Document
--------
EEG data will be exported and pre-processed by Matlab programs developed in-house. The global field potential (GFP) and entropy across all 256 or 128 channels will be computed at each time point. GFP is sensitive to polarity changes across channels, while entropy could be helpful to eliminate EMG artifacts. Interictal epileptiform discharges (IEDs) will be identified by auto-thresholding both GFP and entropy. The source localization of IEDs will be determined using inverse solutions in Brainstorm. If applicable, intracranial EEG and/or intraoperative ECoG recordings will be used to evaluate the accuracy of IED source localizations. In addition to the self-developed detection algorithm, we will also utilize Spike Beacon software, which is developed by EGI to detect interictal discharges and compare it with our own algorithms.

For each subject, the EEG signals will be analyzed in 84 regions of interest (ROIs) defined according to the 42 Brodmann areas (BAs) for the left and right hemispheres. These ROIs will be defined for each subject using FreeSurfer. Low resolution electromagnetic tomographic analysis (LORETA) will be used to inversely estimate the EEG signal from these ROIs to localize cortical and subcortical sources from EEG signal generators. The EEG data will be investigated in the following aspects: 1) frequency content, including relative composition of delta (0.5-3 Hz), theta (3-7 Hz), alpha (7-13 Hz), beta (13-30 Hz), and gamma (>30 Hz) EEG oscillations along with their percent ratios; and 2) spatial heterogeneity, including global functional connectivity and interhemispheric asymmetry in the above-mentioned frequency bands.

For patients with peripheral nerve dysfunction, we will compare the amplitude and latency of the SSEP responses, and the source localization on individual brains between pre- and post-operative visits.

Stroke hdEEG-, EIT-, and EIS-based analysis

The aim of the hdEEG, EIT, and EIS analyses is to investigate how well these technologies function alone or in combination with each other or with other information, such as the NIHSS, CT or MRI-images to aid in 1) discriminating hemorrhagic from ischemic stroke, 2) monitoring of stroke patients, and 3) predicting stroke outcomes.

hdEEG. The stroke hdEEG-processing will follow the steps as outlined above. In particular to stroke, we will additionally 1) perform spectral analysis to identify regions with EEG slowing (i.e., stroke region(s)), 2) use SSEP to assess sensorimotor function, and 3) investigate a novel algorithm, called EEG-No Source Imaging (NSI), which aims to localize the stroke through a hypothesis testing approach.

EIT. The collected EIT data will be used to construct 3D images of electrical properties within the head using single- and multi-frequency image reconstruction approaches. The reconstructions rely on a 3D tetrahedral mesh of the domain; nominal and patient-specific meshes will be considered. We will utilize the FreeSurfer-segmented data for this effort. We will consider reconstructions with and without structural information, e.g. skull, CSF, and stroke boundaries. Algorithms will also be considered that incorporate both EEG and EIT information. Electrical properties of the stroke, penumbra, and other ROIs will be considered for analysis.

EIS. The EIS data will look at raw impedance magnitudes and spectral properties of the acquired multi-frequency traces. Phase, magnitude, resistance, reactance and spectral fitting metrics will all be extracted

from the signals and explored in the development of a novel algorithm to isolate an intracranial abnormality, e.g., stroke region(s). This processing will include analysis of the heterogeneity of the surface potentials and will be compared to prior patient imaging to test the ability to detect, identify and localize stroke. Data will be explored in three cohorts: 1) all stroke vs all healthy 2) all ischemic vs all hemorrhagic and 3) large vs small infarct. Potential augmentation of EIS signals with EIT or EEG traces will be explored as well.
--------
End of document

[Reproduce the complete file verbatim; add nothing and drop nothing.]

EEG data will be exported and pre-processed by Matlab programs developed in-house. The global field potential (GFP) and entropy across all 256 or 128 channels will be computed at each time point. GFP is sensitive to polarity changes across channels, while entropy could be helpful to eliminate EMG artifacts. Interictal epileptiform discharges (IEDs) will be identified by auto-thresholding both GFP and entropy. The source localization of IEDs will be determined using inverse solutions in Brainstorm. If applicable, intracranial EEG and/or intraoperative ECoG recordings will be used to evaluate the accuracy of IED source localizations. In addition to the self-developed detection algorithm, we will also utilize Spike Beacon software, which is developed by EGI to detect interictal discharges and compare it with our own algorithms.

For each subject, the EEG signals will be analyzed in 84 regions of interest (ROIs) defined according to the 42 Brodmann areas (BAs) for the left and right hemispheres. These ROIs will be defined for each subject using FreeSurfer. Low resolution electromagnetic tomographic analysis (LORETA) will be used to inversely estimate the EEG signal from these ROIs to localize cortical and subcortical sources from EEG signal generators. The EEG data will be investigated in the following aspects: 1) frequency content, including relative composition of delta (0.5-3 Hz), theta (3-7 Hz), alpha (7-13 Hz), beta (13-30 Hz), and gamma (>30 Hz) EEG oscillations along with their percent ratios; and 2) spatial heterogeneity, including global functional connectivity and interhemispheric asymmetry in the above-mentioned frequency bands.

For patients with peripheral nerve dysfunction, we will compare the amplitude and latency of the SSEP responses, and the source localization on individual brains between pre- and post-operative visits.

Stroke hdEEG-, EIT-, and EIS-based analysis

The aim of the hdEEG, EIT, and EIS analyses is to investigate how well these technologies function alone or in combination with each other or with other information, such as the NIHSS, CT or MRI-images to aid in 1) discriminating hemorrhagic from ischemic stroke, 2) monitoring of stroke patients, and 3) predicting stroke outcomes.

hdEEG. The stroke hdEEG-processing will follow the steps as outlined above. In particular to stroke, we will additionally 1) perform spectral analysis to identify regions with EEG slowing (i.e., stroke region(s)), 2) use SSEP to assess sensorimotor function, and 3) investigate a novel algorithm, called EEG-No Source Imaging (NSI), which aims to localize the stroke through a hypothesis testing approach.

EIT. The collected EIT data will be used to construct 3D images of electrical properties within the head using single- and multi-frequency image reconstruction approaches. The reconstructions rely on a 3D tetrahedral mesh of the domain; nominal and patient-specific meshes will be considered. We will utilize the FreeSurfer-segmented data for this effort. We will consider reconstructions with and without structural information, e.g. skull, CSF, and stroke boundaries. Algorithms will also be considered that incorporate both EEG and EIT information. Electrical properties of the stroke, penumbra, and other ROIs will be considered for analysis.

EIS. The EIS data will look at raw impedance magnitudes and spectral properties of the acquired multi-frequency traces. Phase, magnitude, resistance, reactance and spectral fitting metrics will all be extracted

from the signals and explored in the development of a novel algorithm to isolate an intracranial abnormality, e.g., stroke region(s). This processing will include analysis of the heterogeneity of the surface potentials and will be compared to prior patient imaging to test the ability to detect, identify and localize stroke. Data will be explored in three cohorts: 1) all stroke vs all healthy 2) all ischemic vs all hemorrhagic and 3) large vs small infarct. Potential augmentation of EIS signals with EIT or EEG traces will be explored as well.